More confusion is present in the coding of nonsurgical periodontal therapy than any other section of the coding sequence. Manufacturers of products, as well as voodoo witch doctors, have sought out and preached their own brand of mysticism in order to befuddle the unknowing and foster additional confusion. Much of the earlier confusion has been based upon “junk science” whereby a technique-sensitive, noncoded solution is presented as a profit center prior to the establishment of the problems’ parameters. In other words, buy this widget or sell this snake oil to your patients and the side effects may improve something about their health. It may or may not improve the patients’ health, but the overall focus of the marketing is unfortunately driven to simply enhance the dental office bank deposit.

Don’t get me wrong. I have no problem with monitoring, focusing, and improving your overall practice profitability. In the absence of both profit as well as a sustained profit margin, we would all be out of business. I do have a problem with those who preach the concept of keeping the cart in front of the horse when, in fact, there was no problem with the original configuration. If the cart is broken, fix it. If the horse is tired, rest it. Rearranging the same parts in a similar yet reversed sequence simply changes the order of the outcome. You may get to the same place, but what did it cost you to get there? Is your overhead increased? Are your supply costs increased? Are your administrative costs increased? Again, if it isn’t broke, don’t fix it. After all, you just may discover that the best solution has always been right before your eyes.

There is nothing mysterious about treating the early stages of periodontal disease in a nonsurgical manner, provided the process is started with an accurate as well as conclusive documented diagnosis. The American Academy of Periodontology specifies the 15 subcomponents of the evaluation process in their “parameters of care.” Probing depths, location of the gingival margin (clinical attachment level), and the presence of bleeding on probing is only one of the 15 subcomponents (

Documentation of oral hygiene instructions (OHI) includes the method of instruction used (audio, audio-visual, hands-on, etc), the duration of the visit, and the contents specific to the clinical condition of the patient as dictated by the treatment plan. Most reimbursement contracts limit OHI to medically or physically compromised patients. Many contracts reimburse in conjunction with periodontal surgery and comprehensive orthodontic treatment.

The dispensing of certain drugs and or medicaments is again becoming more common in the dental office. Health plan controlled “mail order” pharmacies are becoming more cost efficient for both the patient and the fiduciary. More often than not, the patient is simply receiving a 2- or 3-day supply of immediate medication from either the doctor or pharmacists while the remainder of the prescribed dosage arrives directly to the patient’s residence. This delivery system has greatly reduced patient generated fraud, abuse, and black/brown market “doctor shopping.”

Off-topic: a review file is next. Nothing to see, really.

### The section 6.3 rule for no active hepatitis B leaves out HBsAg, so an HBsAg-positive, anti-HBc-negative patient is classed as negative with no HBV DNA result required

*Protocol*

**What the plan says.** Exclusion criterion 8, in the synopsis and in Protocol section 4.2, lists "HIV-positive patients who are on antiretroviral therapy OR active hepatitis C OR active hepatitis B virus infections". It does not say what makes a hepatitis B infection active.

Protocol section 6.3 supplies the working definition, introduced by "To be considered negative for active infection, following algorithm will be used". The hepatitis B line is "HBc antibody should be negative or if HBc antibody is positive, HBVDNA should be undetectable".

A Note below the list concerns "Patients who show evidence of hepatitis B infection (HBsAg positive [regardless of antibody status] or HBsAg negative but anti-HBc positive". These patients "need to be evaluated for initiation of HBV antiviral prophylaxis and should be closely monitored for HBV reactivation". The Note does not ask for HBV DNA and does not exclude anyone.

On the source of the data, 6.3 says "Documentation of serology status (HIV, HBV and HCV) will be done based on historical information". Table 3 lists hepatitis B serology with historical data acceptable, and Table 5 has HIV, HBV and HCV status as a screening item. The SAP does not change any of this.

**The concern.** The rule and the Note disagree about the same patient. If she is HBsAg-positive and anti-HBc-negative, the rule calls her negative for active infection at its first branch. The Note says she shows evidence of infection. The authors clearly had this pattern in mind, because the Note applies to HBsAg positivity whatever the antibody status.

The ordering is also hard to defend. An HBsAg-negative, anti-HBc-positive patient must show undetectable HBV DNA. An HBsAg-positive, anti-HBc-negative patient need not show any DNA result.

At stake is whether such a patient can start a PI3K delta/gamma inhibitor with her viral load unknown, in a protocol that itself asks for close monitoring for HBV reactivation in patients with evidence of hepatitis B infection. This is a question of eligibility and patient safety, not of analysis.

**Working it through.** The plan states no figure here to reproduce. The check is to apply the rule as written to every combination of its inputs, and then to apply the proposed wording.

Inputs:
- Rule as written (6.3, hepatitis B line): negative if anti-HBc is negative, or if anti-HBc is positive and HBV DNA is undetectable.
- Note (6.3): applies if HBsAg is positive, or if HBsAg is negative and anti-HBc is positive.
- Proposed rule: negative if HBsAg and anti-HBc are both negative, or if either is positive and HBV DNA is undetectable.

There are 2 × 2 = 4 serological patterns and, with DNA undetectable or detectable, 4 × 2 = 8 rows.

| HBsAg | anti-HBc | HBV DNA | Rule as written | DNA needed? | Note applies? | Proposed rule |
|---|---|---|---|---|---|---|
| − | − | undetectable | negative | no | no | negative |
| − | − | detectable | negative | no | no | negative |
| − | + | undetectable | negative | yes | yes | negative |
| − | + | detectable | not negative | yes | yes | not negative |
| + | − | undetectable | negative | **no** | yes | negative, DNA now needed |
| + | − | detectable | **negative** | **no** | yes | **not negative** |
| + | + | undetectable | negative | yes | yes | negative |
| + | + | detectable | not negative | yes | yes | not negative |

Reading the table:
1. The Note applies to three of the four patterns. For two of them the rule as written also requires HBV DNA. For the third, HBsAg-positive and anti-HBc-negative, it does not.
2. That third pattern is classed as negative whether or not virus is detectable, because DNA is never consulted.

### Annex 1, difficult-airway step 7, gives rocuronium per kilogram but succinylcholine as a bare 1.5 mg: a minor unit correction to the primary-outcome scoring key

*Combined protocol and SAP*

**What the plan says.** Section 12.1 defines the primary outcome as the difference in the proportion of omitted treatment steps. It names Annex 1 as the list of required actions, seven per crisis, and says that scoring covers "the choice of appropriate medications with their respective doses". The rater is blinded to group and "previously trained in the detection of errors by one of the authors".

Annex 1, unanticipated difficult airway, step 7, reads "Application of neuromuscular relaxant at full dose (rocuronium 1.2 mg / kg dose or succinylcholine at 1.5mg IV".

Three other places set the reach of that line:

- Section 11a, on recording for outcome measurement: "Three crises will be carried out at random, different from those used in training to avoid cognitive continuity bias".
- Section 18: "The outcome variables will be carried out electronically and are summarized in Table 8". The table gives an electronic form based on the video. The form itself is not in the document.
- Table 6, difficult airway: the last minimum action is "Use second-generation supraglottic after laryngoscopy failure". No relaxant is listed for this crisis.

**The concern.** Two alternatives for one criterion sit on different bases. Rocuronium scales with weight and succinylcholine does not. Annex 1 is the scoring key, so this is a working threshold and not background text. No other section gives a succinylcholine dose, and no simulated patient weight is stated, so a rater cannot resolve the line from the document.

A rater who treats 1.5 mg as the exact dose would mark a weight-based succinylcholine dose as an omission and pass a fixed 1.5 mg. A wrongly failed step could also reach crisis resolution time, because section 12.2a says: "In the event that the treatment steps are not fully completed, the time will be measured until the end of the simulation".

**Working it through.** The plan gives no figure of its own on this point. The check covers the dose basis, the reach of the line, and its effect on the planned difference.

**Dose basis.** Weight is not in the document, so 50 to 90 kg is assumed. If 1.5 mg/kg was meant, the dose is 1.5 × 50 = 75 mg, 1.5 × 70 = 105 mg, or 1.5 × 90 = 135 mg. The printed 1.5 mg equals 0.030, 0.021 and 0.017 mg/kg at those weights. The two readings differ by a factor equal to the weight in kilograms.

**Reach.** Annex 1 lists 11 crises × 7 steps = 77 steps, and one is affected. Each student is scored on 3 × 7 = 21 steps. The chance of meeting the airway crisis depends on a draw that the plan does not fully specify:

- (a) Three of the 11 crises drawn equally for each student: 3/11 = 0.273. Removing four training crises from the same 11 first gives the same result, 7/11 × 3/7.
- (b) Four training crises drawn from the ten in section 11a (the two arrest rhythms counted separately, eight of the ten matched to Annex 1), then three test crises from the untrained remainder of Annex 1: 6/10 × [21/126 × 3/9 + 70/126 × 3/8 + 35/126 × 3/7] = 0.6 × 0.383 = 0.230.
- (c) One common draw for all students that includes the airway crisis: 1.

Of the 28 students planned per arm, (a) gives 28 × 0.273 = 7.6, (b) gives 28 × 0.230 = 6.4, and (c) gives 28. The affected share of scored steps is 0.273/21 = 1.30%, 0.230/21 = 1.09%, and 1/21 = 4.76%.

Code D9630 is the code to use when delivering non-over-the-counter prescriptions and/or prescription strength medicaments directly to the patient. These could include antibiotics, analgesics, or prescription strength home use fluoride. This is not the code to bill when simply writing a prescription or giving away professional samples. Prescription writing is part of the evaluation and documented diagnosis. As concerns reimbursement, plans most often exclude benefits for take-home medicaments that can be used by anyone other than the patient. The classic example is again take-home fluoride. To eliminate confusion or misinterpretation, always identify in both the claim and treatment record the specific drug, concentration, dosage, and necessity.

Table. Nonsurgical Periodontal Treatment Codes and Fees
Code Description Low Medium High Average RV
D1330 Oral hygiene instructions $14 $33 $76 $46 0.92
D9630 Other drugs and/or medicaments, by report $18 $25 $75 $34 0.68

CDT-2011/2012 copyright American Dental Association. All rights reserved. Fee data copyright Limoli and Associates/Atlanta Dental Consultants. This data represents 100% of the 90th percentile. The relative value is based upon the national average and not the individual columns of broad-based data. The abbreviated code numbers and descriptors are not intended to be a comprehensive listing. Customized fee schedule analysis for your individual office is available for a charge from Limoli and Associates/Atlanta Dental Consultants at (800) 344-2633 or

Evidence-Based Dentistry, Step 2—Professional Experience and Judgment
Some believe that EBD takes away the dental professional’s ability to provide individualized patient care; that it is “cookbook” dentistry. Should a path exist that is mandated from diagnosis to treatment that everyone should or must follow, and is that a substitute for clinical judgment? This is not the case. Yet, how often, rather than using individualized clinical judgment, do we fall back on clinical traditions? These may or may not be based in science at all.

As a science-based profession, we must ack­nowledge that what we knew yesterday may not be the same as what we know today, and prob­ably will not be the same as what we will know tomorrow. An example is the 6-month re­call: It is so common that somehow we have led our pa­tients to believe there is science behind it. Recall intervals should be individualized to each pa­tient’s risk of developing new dental disease. There is little scientific evidence that the traditional 6-month recall for all patients results in improvements in oral health. So why do a majority of practitioners still recommend a 6-month recall? The answer is tradition, or the mistaken belief that because insurance policies cover procedures at certain intervals, those intervals are appropriate.

For decades, the ADA recommended that patients follow an oral home care regimen that included brushing twice daily with an ADA-accepted toothpaste and between the teeth with an ADA-accepted interdental cleaning device. In May 2007, the ADA began to advise that using an ADA-accepted mouthrinse is also useful. Yet the behavior and recommendations of many professionals has not changed; the ADA recommendations are rooted in EBD.